Now (1) the existence of the original living germ or germs must, I suppose, be left by universal consent in mystery. Mr. Darwin treated of the Origin of "Species," not the Origin of "living things" This latter question is not likely ever to come within the reach of human science; certainly it has not done so yet. Given the existence of the material universe, or the existence of living things, and there is abundance of opening for discovery with respect to the laws of matter and the laws of life; but matter and life must first be given: this is sufficiently obvious; but it is worth noting, because there is sometimes a tendency to make a confusion between creation and the laws of created things; whereas it is obvious that creation is one thing, and the law governing created things is quite another. But (2) as the original existence of living things is a mystery, so also is the reproduction of them. The continuity of life on the earth's surface, insured in various ways more or less resembling each other, and all agreeing in this, that there is apparently no tendency in vital power to degenerate or wear itself out in the course of ages, is, as it were, a standing mystery of creation. The scientific man has nothing to do with this mystery; to him it is simply a fact or phenomenon; but he who tries to go beyond phenomena and to get at the cause behind them will recognize reproduction as being etiologically equivalent to continuous creation. The great feature, however, of the principle of natural selection is (3) the occurrence of variations. Mr. Wallace lays great stress on the abundance of the variations which occur in nature, and the corresponding importance of this element in the Darwinian theory; and he is obviously wise in doing so. But it is well to observe that it is impossible to regard variations either on the one hand as a necessary feature of reproduction, or on the other as simply fortuitous. With regard to the latter supposition it is, certainly, difficult to conceive of chance as being a principal factor, say, in the production of a horse, to say nothing of a man. But even the former supposition is not quite an easy one: it is difficult to see why variations capable of being made permanent should occur, and why (if there be offspring at all) the offspring should not be exactly like the parent; in not a few cases this seems to be the law of living things. What I wish to point out, however, is this, that from the etiological point of view there ought to be a cause for variations as well as for other phenomena; and that, therefore, when we use the phenomenon of variations as a part of the machinery of natural selection, we do not get rid of the task of inquiring, as philosophers, why those useful variations occurred. In fact, in this as in many other instances, what is done is to shift the process one stage backward, but to leave the question of the primary cause very much where it was. Variations are abundant, says the student of natural history, and advantageous variations are preserved and made permanent by the process of natural selection: let it be granted. But the philosopher may still say: How comes it that advantageous variations should occur? Must not this occurrence be the result of some pre-established principle or law of development? Take the case of the horse, which Mr. Wallace has dwelt upon at some length, and has illustrated by a diagram. The evolution of the horse of historical times, and of the present day from the orohippus of the Eocene period, as exhibited to the eye by Mr. Wallace's diagram, is as interesting a presentation of a physical pedigree as can well be conceived. We see, as it were, the progress of Nature's work; the transformation from several toes to one toe, which was, in reality, the operation of thousands of years, is visible as a connected continuous process from beginning to end. But what the diagram does not, and can not, put in evidence is this—namely, the marvelous beauty of the horse in his ultimate condition. So far as any conclusions can be drawn from the diagram, the top and the bottom of the page stand upon an equal footing; there would seem to be no reason why orohippus should not have been derived from equus by expansion, as easily as equus has been derived from orohippus by contraction. When, however, we look, not at the equus of science, but at the horse of the hunting-field or the race-course, or at our own stable friend, who has carried us safely for hundreds of miles, we perceive that, somehow or other, we have, in these modern days, an animal of the most perfect kind with regard to speed, beauty, and mechanical perfection. We feel convinced that it would be in every way a mistake that he should develop toes and become orohippus; we are sure that orohippus has rightly been improved off the face of the earth in order to make room for equus. All this is, in the best sense of the phrase, in accordance with the principle of the survival of the fittest; but I confess that I find it difficult to realize the transformation of orohippus into equus upon the pure and simple notion of advantageous variations in the struggle for life; for, in truth, if the question be one of mere survival, it is difficult to say, when the earth was inhabited by wild creatures, in what manner the possession of one toe instead of three or four should give equus any advantage over orohippus. One can quite understand that a jury of Newmarket jockeys would decide that equus was fittest to survive; but in the absence of human judgment the conclusion is not so easy to reach. At all events, it seems more probable that the transformation was originally ideally contained in the conception of this class of creature, and that equus may be regarded as bearing to orohippus something of the same kind of relation as is borne by a frog to a tadpole, or by a moth to a caterpillar.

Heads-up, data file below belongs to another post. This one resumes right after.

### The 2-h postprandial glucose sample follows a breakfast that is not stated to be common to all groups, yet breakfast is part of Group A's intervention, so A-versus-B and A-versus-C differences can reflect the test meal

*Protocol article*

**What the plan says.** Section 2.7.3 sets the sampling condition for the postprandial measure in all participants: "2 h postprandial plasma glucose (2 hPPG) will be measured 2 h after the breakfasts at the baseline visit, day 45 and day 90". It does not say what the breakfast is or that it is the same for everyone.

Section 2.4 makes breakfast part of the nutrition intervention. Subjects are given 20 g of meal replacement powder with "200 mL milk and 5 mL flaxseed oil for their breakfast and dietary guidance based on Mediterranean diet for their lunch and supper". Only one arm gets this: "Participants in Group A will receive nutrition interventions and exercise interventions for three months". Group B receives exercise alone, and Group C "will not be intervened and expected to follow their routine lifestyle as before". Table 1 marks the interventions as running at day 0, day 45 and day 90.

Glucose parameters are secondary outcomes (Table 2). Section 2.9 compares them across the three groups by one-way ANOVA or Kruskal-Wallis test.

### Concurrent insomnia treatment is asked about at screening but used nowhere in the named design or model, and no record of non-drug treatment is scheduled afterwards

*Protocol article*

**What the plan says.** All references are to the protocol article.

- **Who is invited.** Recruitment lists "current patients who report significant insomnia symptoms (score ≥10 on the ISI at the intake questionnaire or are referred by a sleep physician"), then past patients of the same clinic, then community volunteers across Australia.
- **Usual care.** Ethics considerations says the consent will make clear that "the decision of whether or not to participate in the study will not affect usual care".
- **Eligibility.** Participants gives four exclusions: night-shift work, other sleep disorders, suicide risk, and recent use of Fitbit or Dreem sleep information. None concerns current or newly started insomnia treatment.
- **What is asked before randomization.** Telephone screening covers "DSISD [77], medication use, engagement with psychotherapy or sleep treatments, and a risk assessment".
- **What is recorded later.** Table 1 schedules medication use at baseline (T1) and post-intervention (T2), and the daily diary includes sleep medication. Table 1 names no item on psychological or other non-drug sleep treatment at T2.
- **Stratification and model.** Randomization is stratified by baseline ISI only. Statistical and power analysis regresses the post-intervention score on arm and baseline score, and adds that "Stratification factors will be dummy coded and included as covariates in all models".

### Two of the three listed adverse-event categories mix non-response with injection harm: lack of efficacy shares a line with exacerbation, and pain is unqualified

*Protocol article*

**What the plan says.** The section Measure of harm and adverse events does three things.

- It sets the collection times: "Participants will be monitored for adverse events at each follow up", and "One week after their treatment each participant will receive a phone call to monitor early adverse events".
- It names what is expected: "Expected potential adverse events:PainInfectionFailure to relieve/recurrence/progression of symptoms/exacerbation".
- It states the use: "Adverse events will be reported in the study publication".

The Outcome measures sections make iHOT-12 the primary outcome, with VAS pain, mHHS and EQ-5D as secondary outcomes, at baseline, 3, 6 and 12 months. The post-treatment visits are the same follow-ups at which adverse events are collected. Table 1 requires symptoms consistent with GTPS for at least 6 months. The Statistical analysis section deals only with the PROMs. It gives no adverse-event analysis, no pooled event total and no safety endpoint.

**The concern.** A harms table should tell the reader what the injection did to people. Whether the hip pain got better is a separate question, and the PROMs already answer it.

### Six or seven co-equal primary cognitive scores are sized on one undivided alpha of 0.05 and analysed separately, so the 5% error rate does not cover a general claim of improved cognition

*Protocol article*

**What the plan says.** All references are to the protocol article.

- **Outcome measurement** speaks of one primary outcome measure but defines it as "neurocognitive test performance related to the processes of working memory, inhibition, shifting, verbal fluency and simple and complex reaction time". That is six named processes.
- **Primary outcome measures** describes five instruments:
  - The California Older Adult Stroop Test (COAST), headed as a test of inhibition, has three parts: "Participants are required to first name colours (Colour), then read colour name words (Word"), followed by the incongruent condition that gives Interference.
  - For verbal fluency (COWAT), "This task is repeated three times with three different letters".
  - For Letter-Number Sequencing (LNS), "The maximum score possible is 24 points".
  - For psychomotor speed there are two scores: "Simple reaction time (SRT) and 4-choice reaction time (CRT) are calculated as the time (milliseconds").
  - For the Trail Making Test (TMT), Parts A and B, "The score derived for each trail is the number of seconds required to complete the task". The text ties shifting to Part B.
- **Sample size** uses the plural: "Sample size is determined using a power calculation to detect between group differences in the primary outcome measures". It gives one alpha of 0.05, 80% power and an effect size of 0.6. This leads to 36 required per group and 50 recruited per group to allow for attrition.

May it not well be that predetermined transformation has as real a place in the genesis of species as it certainly has in that of individual creatures? Nothing, perhaps, strikes most minds as more surprising than insect and reptile transformation. That a crawling animal should, by a complicated process, involving a condition of motionless helplessness, be ultimately transformed into a creature of active life spent in flying through the air, or that toads and frogs should find it necessary to pass through the fish-like life of tadpoles—this class of facts may well puzzle the thinking mind; but the advantage of them is that they are facts; no one can dispute them; and taking our stand upon them we may guess that the processes of Nature are analogous, in cases in which we can not distinctly prove that they are so. May it not be, then, that the Eocene period of creation presented a condition of things out of which a higher condition was evolved, not simply by the perpetuation of advantageous variations, but much more by virtue of an internal principle of growth, similar to, or at least comparable with, the principle which develops the fœtus or which transforms tadpoles and caterpillars? Adopting this view, we should have in both cases a limit toward which transformations tended; as the butterfly is the ultimate form of the caterpillar, and the caterpillar was the forerunner and necessary ancestor of the butterfly, so equus may perhaps be regarded as the ultimate form of orohippus, and orohippus as the forerunner and necessary ancestor of equus. At all events, this view of the facts seems to be tenable, and it is free from certain difficulties by which the hypothesis of natural selection pure and simple is undoubtedly beset.